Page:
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Detecting gravity's effect on light

  1. Jul 21, 2009 #1


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    During a solar eclipse, is it possible to detect the bending of starlight by the Sun using amateur astronomy equipment? If so, is it possible to show that the amount of bending agrees with general relativity but not Newtonian physics?

    My idea is to pick a star that's close to the Sun during totality, predict its altitude and azimuth without accounting for gravitational lensing, and find a star that passes by the same altitude and azimuth during the night before the eclipse. Center the star, wait until the eclipse, take a photo, and see how far the star in it is from the exact center. How accurate is this method with, say, an eight-inch telescope?
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  3. Jul 21, 2009 #2


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    A guy named Albert beat you to it.

    Eddington used a 4" 'scope with adequate results; your 8" should be more than good enough.

    http://www.newtonphysics.on.ca/EINSTEIN/Appendix2.html [Broken]
    Last edited by a moderator: May 4, 2017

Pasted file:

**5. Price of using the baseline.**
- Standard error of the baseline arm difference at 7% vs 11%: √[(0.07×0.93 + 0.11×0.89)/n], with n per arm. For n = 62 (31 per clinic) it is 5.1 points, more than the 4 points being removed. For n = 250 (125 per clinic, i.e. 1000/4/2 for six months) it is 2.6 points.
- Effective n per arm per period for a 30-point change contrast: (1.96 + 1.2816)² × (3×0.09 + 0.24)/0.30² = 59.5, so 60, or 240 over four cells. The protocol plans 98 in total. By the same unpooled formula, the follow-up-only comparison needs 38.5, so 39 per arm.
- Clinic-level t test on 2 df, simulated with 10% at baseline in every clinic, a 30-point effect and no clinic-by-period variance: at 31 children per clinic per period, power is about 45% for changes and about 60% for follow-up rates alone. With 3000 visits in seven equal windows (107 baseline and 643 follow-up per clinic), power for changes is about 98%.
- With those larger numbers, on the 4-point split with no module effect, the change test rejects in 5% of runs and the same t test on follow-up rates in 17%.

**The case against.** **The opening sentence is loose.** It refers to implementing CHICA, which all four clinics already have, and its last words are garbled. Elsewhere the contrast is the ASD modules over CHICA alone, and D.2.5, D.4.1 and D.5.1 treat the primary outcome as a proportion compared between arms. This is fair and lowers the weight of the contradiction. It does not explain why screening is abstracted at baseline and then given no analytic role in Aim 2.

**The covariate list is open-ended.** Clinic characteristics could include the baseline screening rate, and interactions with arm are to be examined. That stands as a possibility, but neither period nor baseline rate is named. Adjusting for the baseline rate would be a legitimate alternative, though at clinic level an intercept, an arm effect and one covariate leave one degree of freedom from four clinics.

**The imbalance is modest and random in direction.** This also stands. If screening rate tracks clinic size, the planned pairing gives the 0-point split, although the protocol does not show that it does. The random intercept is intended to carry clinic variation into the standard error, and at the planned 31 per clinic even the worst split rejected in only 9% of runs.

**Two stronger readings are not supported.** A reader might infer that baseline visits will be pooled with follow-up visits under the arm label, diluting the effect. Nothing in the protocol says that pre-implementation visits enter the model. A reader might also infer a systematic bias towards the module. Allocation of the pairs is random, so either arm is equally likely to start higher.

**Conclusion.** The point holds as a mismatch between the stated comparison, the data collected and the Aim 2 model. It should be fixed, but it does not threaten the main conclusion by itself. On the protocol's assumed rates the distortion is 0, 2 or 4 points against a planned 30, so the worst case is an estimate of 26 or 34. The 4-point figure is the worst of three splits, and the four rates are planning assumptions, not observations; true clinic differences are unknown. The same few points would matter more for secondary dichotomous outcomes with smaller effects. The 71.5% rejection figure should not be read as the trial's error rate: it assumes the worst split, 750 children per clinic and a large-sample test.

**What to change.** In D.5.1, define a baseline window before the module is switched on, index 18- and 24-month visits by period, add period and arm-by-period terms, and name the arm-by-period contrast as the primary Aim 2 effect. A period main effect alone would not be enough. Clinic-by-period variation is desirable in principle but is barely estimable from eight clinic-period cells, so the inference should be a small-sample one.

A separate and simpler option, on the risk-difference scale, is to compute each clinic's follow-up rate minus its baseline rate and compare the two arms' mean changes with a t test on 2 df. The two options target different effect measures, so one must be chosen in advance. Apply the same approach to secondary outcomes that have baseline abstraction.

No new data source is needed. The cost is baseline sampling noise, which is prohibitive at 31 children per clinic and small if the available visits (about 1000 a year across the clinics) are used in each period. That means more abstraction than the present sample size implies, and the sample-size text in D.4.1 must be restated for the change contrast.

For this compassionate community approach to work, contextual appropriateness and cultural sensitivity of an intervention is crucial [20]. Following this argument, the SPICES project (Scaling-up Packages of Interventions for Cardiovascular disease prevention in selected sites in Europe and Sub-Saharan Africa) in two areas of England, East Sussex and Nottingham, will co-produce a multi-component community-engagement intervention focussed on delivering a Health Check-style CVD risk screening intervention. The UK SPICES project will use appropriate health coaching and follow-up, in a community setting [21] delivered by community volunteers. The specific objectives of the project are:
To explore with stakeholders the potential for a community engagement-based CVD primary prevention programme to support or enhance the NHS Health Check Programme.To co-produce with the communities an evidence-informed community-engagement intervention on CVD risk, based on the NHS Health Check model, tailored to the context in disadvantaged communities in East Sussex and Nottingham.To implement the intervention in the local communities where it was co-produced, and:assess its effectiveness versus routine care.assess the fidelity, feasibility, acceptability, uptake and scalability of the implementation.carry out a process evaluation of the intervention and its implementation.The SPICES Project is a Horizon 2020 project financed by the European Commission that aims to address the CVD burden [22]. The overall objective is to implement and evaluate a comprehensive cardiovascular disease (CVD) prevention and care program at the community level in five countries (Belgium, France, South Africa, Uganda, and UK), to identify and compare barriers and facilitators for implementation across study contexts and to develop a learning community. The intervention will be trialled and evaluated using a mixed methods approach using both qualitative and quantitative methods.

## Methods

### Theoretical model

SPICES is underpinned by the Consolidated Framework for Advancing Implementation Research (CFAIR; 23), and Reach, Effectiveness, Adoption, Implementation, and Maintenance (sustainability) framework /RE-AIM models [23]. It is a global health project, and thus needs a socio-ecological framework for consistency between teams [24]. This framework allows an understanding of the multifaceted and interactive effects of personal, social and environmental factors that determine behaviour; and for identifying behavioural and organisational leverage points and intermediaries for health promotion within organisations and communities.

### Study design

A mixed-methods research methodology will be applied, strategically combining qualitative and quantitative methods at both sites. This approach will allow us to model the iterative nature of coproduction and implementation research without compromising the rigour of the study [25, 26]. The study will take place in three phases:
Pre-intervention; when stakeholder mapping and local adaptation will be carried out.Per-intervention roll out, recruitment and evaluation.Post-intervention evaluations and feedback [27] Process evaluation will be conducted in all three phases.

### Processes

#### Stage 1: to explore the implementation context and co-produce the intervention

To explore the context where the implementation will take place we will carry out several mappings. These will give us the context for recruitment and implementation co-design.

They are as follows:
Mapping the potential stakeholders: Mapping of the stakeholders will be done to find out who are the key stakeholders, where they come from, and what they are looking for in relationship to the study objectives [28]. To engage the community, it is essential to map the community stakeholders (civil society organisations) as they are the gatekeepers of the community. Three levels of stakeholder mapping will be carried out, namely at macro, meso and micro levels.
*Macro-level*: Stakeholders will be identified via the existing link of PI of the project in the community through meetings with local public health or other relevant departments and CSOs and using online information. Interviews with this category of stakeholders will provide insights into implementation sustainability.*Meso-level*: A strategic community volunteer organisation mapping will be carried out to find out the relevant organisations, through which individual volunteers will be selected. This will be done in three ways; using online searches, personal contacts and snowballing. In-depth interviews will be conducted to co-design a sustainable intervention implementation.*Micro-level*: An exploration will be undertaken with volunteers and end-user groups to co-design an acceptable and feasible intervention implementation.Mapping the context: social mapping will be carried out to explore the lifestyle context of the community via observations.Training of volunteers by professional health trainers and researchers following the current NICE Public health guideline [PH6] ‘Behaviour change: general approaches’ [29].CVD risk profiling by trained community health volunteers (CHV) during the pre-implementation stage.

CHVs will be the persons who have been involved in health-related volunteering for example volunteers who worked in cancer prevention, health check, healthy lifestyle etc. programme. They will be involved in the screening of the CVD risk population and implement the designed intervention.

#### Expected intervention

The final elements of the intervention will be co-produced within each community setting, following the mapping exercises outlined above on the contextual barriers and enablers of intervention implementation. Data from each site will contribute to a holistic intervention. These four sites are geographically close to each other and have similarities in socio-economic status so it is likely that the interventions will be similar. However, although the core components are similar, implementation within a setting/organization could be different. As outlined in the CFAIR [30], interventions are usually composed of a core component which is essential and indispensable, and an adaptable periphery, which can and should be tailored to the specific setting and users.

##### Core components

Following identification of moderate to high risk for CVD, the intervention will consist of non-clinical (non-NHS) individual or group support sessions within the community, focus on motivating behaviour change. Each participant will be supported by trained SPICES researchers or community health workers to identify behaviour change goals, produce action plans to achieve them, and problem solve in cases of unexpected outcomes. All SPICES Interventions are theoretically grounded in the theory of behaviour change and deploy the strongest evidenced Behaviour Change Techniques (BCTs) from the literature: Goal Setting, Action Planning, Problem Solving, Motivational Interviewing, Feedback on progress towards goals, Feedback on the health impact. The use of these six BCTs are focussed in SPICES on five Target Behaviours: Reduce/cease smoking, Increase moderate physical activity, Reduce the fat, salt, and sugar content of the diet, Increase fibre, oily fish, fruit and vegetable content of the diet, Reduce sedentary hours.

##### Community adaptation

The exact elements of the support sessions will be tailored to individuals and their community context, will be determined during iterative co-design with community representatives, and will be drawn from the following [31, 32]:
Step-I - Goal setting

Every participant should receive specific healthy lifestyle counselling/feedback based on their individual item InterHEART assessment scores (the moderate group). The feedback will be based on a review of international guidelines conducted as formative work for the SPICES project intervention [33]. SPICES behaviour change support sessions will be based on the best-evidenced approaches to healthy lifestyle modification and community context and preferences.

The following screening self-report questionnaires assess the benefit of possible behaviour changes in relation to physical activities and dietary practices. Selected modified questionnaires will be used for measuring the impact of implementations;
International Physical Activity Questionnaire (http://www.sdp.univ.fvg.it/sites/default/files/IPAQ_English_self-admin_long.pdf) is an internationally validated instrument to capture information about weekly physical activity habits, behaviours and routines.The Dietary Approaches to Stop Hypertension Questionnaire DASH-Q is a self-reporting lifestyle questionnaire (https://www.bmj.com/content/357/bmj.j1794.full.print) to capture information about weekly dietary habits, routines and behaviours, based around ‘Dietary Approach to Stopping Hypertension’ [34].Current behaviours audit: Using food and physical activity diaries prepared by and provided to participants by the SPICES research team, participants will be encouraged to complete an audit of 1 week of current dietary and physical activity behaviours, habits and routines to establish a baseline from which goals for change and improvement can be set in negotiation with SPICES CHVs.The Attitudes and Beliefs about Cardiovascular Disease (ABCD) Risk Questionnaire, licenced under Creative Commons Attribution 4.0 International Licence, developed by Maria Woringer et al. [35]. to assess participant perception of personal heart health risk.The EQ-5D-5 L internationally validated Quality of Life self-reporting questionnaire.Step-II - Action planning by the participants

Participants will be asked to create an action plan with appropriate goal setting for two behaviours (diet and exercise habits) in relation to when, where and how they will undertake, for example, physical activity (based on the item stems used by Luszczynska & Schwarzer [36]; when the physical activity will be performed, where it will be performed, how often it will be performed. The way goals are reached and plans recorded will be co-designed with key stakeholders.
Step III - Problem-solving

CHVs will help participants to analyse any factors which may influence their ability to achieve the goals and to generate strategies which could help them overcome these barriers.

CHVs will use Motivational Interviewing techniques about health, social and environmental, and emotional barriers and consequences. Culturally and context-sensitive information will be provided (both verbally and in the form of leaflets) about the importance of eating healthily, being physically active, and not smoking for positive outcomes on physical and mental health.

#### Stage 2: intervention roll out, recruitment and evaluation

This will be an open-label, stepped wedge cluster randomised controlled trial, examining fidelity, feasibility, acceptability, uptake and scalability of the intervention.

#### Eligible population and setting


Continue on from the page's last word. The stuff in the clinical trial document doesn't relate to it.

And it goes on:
4. Jul 21, 2009 #3
    You might want to be careful who you quote here , Negitron.

    You probably didn't intend to do it, but....
    The site you referenced is written by a highly opinionated fellow (Paul Marmet) who is known to challenge just about EVERYTHING in standard physics....
    and here he is giving a discourse as to why Eddington's test of GR was falsified and unreliable, and the size of his scope was completely insufficient to get the required resolution.

    There may be some truth to some of the details of sytematic error and bias, but Marmet is known for overexagerating the facts, especially those that promote his pre-conceived (and highly anti-Relativistic) philosophy. I find he is rarely objective with the facts....and many times invents false reasons to try to dismiss relativistic behavior.

    Last edited by a moderator: May 4, 2017
  5. Jul 21, 2009 #4


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    It was mainly intended as a reference for the size of the telescope used, rather than an analysis of the experiment; a point which I failed to make clear.
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